This past weekend my husband and I left the concrete of NYC for greener pastures – literally. We took a long-awaited trip to the Hudson River Valley to learn how to make cheese! (oh and taste some wine too).
The drive up to Poughkeepsie, NY is a lot of twists and turns, not a lot of gas stations, and beautiful country. (Though I’m not too sure we fully appreciated it at 7am on a Saturday.) But we were headed to Sprout Creek Farm to finally take a Cheese Making class! (Back story, my husband got me this Cheese making for Two Experience through Excitations for my birthday….two years ago…) When we arrived we met Colin, the Cheesemaker at Sprout Creek. He and a full time staff of 6 people work around the clock to create over 15 varieties of farmstead, artisan cheese.
The creamery uses milk from the herd of cows and goats that live on their 200 acres in Duchess County. Free-roaming, grass-fed, happy cows and goats provide milk daily for all of these wonderful cheeses. And we learned that happy cows really do make better cheese – cows give less milk if they are stressed; thunderstorms, loud noises, or hot air balloons landing in their pasture (yes, that happened) can agitate them so that they don’t give as much milk the next day. Having met some of the younger members of the Sprout Creek herd, I can assure you that these cows are happy and help to produce some phenomenal cheese!
What followed was an incredibly in-depth look at the complexity of cheese. Much like wine, making cheese is really an art form. So many variables exist that can help you to make wonderfully complex cheeses – sometimes on purpose, and sometimes by accident. We started with 187 pounds of milk in a large stainless steel tub in the creamery. Our job that day was to create Bogart a raw, semi-firm cow’s milk cheese. After heating the milk to the appropriate temperature (even 1 degree off can change the cheese to something else!), we added bacteria strains specifically chosen for this recipe to the milk. There is a lot of scientific calculation in cheese making, but also a lot of trial and error. A thickener was also added to help to separate the fat in the milk from the water (in 187 pounds of milk, there is 100 pounds of water).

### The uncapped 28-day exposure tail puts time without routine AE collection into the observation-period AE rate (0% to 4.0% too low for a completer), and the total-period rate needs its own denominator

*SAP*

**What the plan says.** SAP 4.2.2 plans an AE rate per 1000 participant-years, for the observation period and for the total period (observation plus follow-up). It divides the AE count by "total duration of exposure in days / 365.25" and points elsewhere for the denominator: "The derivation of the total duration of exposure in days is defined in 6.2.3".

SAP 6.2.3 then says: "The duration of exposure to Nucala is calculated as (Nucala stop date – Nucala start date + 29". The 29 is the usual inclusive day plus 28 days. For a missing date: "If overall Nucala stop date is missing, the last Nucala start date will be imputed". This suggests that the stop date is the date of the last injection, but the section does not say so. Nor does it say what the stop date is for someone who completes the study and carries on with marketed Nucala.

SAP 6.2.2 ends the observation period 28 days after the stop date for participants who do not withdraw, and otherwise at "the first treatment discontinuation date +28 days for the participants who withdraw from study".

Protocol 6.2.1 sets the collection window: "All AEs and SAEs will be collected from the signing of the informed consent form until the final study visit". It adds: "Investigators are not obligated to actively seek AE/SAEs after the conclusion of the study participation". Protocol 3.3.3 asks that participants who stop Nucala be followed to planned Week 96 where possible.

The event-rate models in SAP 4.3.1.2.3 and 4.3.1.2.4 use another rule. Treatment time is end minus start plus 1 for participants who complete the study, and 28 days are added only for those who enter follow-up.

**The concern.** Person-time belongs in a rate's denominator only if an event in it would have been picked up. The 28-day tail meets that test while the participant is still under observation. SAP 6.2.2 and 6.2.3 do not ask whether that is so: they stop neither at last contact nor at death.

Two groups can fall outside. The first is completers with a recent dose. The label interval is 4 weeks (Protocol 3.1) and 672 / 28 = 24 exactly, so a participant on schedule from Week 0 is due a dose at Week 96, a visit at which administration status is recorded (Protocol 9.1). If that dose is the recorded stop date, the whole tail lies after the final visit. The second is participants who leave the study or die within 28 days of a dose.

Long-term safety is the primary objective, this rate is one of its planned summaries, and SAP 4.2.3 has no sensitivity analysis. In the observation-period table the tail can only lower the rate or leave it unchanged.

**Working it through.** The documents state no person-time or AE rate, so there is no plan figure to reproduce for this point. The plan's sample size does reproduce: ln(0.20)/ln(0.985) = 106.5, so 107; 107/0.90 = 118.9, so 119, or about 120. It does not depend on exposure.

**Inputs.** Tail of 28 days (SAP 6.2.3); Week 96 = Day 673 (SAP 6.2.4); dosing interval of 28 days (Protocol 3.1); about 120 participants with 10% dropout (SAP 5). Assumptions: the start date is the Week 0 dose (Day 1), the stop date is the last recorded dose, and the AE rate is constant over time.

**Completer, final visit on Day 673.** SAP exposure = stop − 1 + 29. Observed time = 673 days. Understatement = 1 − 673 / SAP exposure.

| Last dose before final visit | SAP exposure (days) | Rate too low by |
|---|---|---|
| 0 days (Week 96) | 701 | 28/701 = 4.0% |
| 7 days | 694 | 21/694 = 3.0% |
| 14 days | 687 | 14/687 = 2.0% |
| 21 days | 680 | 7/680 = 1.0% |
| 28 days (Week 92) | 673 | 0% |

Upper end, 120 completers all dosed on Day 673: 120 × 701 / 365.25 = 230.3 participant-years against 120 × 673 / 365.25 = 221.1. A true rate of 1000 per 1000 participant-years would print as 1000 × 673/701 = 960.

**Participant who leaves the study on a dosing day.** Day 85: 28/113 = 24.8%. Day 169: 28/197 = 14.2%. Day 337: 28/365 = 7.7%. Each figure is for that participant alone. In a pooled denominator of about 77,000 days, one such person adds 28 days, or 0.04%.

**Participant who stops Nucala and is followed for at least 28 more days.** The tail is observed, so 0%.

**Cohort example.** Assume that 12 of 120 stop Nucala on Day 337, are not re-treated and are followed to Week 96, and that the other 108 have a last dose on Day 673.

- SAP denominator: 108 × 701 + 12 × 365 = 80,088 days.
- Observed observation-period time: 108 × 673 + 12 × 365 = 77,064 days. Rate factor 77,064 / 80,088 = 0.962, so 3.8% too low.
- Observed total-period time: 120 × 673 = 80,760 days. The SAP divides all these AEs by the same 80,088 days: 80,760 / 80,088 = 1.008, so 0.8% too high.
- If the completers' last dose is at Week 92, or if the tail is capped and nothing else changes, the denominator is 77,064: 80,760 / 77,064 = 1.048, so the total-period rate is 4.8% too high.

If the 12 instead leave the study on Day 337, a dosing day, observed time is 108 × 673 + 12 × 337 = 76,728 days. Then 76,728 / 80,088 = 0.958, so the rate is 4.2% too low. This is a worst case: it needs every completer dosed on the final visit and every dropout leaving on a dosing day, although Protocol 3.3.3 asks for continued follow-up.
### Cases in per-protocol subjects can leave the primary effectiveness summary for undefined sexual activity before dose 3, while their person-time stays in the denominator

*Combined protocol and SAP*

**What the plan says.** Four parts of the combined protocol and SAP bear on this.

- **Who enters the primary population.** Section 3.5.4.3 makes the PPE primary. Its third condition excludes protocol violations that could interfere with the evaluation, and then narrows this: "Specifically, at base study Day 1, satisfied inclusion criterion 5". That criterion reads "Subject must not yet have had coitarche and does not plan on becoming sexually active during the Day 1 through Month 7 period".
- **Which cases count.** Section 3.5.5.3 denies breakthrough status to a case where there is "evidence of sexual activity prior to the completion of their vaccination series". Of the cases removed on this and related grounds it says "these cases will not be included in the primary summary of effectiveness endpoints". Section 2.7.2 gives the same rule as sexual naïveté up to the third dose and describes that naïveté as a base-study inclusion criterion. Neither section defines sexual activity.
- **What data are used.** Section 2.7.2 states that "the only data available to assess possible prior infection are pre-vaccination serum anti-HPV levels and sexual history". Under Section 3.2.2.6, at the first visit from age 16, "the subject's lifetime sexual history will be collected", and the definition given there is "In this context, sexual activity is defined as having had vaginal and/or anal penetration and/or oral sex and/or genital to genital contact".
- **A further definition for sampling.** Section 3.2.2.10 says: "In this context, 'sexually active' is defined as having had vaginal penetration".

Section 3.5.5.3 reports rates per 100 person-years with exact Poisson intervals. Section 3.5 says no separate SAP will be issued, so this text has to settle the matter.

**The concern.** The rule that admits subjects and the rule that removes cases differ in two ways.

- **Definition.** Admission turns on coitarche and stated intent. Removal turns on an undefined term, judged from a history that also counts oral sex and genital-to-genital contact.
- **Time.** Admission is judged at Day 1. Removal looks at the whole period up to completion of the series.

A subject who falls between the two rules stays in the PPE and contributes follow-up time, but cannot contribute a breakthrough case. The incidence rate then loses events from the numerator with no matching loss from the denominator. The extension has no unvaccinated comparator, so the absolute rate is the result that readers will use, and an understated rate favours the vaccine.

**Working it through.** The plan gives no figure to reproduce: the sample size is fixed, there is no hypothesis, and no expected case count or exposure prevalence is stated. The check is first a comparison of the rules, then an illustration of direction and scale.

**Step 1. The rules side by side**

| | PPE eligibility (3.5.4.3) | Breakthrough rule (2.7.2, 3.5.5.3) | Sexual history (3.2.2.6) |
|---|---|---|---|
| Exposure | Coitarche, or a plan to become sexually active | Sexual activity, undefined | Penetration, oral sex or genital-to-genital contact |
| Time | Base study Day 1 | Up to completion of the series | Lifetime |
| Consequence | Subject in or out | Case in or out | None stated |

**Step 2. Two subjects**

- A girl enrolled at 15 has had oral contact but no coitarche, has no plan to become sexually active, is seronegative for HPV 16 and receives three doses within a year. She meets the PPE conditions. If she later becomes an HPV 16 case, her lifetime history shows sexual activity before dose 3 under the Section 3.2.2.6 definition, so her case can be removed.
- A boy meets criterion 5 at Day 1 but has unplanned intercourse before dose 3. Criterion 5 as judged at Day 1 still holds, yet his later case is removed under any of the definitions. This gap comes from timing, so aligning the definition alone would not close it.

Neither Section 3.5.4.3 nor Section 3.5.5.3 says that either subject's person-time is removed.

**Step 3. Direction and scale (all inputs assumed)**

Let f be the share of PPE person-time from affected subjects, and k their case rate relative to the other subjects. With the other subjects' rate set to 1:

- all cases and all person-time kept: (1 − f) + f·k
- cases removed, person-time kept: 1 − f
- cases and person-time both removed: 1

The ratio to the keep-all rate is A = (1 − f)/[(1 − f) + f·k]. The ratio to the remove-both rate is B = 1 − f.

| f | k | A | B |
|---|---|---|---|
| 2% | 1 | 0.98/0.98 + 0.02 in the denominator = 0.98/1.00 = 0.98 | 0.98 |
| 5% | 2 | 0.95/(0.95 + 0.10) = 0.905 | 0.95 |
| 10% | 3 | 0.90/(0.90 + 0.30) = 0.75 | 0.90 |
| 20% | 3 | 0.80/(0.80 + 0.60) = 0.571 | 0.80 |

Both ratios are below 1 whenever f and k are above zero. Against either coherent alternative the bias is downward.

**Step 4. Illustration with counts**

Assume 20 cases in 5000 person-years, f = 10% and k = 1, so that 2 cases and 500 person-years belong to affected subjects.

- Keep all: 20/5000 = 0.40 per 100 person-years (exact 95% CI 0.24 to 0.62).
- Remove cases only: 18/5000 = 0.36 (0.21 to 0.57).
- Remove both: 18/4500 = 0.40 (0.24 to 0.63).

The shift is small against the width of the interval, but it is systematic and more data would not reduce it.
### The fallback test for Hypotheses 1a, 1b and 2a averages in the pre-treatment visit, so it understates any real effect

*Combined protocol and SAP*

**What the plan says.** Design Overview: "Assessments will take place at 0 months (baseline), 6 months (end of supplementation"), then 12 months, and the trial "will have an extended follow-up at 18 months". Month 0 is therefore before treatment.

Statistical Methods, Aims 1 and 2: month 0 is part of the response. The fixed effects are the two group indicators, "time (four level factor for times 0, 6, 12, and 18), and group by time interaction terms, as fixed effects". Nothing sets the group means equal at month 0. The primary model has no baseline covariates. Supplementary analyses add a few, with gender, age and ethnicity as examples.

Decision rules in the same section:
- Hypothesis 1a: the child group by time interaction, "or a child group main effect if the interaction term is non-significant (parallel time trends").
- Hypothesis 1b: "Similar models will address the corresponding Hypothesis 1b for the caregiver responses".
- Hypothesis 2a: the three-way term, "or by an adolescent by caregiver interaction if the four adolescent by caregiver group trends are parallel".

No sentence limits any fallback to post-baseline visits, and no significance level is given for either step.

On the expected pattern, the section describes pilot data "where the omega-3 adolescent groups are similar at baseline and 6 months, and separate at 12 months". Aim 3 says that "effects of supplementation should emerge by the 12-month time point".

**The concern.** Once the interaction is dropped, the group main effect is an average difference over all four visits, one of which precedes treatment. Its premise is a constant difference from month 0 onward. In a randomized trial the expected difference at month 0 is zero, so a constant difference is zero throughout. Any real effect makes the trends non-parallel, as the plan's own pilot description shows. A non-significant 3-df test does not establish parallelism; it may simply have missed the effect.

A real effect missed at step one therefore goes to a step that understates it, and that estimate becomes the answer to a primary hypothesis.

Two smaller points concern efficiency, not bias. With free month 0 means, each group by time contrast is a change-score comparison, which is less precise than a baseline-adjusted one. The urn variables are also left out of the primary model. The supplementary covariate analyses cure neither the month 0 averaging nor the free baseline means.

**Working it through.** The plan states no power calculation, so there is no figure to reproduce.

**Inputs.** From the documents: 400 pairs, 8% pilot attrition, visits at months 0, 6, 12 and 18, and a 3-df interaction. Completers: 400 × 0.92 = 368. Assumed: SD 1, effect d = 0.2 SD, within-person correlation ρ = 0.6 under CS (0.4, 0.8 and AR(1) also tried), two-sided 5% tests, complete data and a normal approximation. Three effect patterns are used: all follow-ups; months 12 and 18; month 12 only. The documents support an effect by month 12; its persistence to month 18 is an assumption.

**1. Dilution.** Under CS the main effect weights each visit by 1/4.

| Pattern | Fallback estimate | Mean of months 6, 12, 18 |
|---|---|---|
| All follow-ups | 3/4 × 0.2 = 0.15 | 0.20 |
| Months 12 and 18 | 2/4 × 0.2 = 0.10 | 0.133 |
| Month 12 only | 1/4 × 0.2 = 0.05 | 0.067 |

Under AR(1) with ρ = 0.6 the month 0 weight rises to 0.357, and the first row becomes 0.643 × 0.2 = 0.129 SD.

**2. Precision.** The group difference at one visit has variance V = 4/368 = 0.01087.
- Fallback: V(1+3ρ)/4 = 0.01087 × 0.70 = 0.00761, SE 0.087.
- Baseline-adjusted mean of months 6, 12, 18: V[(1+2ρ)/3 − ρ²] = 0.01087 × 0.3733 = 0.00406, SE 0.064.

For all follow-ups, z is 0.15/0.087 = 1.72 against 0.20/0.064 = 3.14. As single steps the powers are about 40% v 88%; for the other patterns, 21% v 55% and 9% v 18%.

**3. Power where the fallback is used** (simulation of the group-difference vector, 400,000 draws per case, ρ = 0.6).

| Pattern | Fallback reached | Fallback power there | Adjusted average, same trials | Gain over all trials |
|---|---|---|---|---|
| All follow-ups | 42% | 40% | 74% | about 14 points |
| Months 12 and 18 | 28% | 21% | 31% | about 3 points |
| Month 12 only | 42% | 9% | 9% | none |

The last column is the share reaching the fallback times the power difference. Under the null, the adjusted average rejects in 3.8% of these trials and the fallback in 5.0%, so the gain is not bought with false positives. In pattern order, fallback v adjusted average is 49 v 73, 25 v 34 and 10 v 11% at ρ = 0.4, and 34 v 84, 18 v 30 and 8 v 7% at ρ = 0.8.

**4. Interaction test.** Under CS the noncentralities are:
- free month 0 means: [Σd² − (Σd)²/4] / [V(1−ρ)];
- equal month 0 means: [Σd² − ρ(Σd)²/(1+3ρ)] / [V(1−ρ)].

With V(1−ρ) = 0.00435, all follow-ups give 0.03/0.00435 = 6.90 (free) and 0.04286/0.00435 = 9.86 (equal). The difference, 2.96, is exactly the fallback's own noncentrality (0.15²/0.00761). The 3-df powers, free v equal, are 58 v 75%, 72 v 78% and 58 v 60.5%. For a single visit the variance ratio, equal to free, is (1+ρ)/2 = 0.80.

At this point, we needed to wait an allow some separation of fat and water. So Colin showed us around the creamery and explain a little bit about what our cheese would be doing over the next few months. After sitting for several days to allow more whey to drain out of the cheese, each block will be salted in a brine bath for 24 – 48 hours (depending on weight). Cheeses are then moved to drying racks in the main room of the creamery. They will sit here for two weeks to get a nice crust before moving into one of the two aging rooms.
Stinky cheeses are separated into their own aging room (we had to let it air out a few minutes before we went in). This is where the real work starts. Blocks of different cheeses sit in these temperature-controlled rooms and cheesemakers brush them, spray them, and turn them almost every day. Each day they are testing and adjusting conditions to help make the perfect cheese!